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"Sell! Sell! Sell!" by Sanjay Anandaram

Indipreneur column (No. 6) by Sanjay Anandaram in the Financial Express:
Sell! Sell! Sell!

In the competitive nature of the world we now live in, there's no running away from the sales function. And the chief salesman in a startup is the CEO.

A recent conference brought together entrepreneurs and VCs from various places. What struck me the most was the total lack of a sales culture. Everyone was in their allotted booths or rooms and waited for people to walk in and ask questions about their product.

Imagine the opportunity: about 750-1000 people present. And as CEO of a startup, there could be myriad opportunities for selling, striking alliances, partnerships etc for your company.

Each and every such opportunity should converted into sales events. The CEO and other company executives should be busy meeting people and building relationships.

Indians in general are hesitant to talk about themselves. We are hesitant to say "I created the business" or "I designed the system" or "I took revenues from INR 10m to INR 100m in 2 years".

In a corporate setting, this shows up in laconic answers to questions about capabilities and achievements. This shows up in nondescript product literature. This shows up in plain-vanilla product demonstrations. This shows up in the inability to create and close deals. While the prevailing logic used to be: "If the product and company are good and reliable, customers will come" or something to that effect. It sounds uncannily similar to the earlier production-side argument "build it and they will come". It was not considered 'nice' to be talking about yourself or your company. Others had to do it. Unfortunately, given the competitive nature of the world we now live in, there's no running away from the sales function. Else, 'others' will start talking about 'other' companies, not yours!

CEOs have to sell the vision of the company to the other founders or key management to get them to sign away a few years of their working lives towards making this vision a reality. They have to sell the vision to savvy investors and get them to believe in the possibilities the company has to offer. They have to sell the company's vision to their employees. They have to sell the company's capabilities (no more sales of visions and possibilities!), its products, services, processes to prospective customers and partners. And now imagine things go sour - as they usually will. The sales function gets into overdrive: keeping employee motivation high, managing angry customers and partners, managing upset investors in the boardroom. It is important to keep in mind a few realities:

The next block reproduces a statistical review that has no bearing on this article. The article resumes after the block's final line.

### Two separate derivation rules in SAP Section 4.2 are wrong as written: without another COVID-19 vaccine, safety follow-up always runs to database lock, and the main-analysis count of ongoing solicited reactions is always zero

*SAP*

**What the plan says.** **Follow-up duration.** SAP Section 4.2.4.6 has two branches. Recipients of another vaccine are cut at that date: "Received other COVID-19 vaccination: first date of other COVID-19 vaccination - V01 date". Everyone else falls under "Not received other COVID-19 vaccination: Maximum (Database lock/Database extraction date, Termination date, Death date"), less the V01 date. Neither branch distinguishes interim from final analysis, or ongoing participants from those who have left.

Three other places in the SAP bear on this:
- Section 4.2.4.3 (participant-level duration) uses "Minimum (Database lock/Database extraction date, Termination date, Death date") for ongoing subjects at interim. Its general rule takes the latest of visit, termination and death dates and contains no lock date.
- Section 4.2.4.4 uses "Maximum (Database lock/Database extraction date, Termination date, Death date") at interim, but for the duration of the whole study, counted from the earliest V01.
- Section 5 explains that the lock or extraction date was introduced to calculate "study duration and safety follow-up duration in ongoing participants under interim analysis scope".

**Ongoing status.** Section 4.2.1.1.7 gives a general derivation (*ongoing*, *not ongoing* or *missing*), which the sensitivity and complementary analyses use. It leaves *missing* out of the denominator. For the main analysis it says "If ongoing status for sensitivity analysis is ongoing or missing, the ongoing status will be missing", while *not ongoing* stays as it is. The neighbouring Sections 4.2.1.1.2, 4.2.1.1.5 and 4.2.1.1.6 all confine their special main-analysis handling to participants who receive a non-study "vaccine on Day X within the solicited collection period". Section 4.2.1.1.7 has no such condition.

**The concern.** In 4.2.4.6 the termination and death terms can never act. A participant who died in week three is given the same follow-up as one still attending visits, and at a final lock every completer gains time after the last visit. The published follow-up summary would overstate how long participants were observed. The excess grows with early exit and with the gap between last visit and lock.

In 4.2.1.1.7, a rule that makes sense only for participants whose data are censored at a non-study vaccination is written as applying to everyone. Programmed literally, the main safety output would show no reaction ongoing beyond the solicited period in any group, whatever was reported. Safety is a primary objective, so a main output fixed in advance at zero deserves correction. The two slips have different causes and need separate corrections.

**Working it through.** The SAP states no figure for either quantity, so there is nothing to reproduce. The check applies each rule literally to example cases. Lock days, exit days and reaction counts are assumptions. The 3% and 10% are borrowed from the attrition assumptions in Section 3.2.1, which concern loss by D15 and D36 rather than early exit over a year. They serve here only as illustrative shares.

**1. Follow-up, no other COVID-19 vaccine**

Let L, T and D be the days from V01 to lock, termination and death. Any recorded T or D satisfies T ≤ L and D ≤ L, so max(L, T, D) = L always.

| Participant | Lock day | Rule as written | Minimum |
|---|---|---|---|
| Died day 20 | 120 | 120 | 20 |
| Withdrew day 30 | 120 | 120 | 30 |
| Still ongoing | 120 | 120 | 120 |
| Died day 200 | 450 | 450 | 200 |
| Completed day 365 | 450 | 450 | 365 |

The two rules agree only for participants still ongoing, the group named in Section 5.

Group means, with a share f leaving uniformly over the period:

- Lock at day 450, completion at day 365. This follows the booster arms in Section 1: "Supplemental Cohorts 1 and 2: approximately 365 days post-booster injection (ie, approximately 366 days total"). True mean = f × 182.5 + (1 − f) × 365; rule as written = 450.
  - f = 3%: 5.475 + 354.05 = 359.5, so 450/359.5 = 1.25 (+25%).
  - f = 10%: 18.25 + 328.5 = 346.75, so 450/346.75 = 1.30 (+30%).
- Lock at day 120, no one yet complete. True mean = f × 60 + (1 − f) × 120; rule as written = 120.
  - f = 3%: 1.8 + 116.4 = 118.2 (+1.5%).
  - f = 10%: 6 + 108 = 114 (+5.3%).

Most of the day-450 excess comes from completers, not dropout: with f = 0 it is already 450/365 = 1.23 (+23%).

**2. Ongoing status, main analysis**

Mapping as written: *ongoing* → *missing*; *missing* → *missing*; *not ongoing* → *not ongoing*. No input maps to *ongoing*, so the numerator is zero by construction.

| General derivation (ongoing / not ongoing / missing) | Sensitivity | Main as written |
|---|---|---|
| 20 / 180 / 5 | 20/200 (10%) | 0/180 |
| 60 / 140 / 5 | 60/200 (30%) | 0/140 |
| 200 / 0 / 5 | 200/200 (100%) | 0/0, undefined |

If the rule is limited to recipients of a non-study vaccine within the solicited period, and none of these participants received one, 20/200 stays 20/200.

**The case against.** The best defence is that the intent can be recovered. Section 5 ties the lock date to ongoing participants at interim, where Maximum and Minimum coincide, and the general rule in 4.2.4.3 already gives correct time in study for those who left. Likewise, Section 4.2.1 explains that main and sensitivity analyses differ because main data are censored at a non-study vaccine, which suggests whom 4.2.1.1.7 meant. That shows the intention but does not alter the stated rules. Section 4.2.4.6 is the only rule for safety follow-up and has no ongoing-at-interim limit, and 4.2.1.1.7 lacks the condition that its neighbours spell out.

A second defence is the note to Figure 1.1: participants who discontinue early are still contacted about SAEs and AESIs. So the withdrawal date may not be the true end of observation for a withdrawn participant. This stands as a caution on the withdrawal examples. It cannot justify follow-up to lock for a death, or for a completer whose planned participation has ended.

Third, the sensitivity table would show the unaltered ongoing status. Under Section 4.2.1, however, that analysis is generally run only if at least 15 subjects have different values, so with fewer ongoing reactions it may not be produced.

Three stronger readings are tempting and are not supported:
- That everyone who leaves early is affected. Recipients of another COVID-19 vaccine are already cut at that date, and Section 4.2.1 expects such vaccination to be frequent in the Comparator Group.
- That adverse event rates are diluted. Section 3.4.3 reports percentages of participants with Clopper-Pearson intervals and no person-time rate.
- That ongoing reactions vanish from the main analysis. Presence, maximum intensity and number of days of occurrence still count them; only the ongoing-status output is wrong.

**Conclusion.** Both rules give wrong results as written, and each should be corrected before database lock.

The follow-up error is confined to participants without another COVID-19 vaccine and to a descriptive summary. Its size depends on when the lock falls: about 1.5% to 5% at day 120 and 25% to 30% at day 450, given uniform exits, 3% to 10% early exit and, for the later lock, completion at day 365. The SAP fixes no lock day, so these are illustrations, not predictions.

- Sales is NOT about smooth talking, wearing designer clothes and carrying a cell-phone. Sales is about understanding the product and service, understanding what the company stands for, and COMMUNICATING it clearly, forcefully, and simply.

- Sales is about building relationships with various constituents. This implies getting to know other people and their motivations. This means leveraging relationships in a mutually beneficial manner.

- Sales is not the art of the hard sell. But it means being persuasive. It means being persistent and relentless. It means having a driving desire to make the other person acknowledge the superiority of your product/service by paying for it. It means having the ability to spot an inch-wide opening to sell a mile-wide product.

- It does NOT mean being dishonest.

It is essential to be articulate, to have good presentation skills, to have good inter-personal skills. These skills have to be practised and learned. After all, if you are unable to communicate your capabilities, how can you expect the other person to know of them? What is the incentive for the other person to spend time to get to know of your company, its products and services when there are any number of competitors?

Winston Churchill once said this about a fellow parliamentarian: "He's a very modest man. With much to be modest about!" Well, next time you are modest about yourself, your company, its products and services, think of this saying.

What do you think?

Sanjay Anandaram is a passionate advocate of entrepreneurship in India; He brings close to two decades of experience as an entrepreneur, corporate executive, venture investor, faculty member, advisor and mentor. He’s involved with Nasscom, TiE, IIM-Bangalore, and INSEAD business school in driving entrepreneurship. He can be reached at sanjay@jumpstartup.net. The views expressed here are his own.

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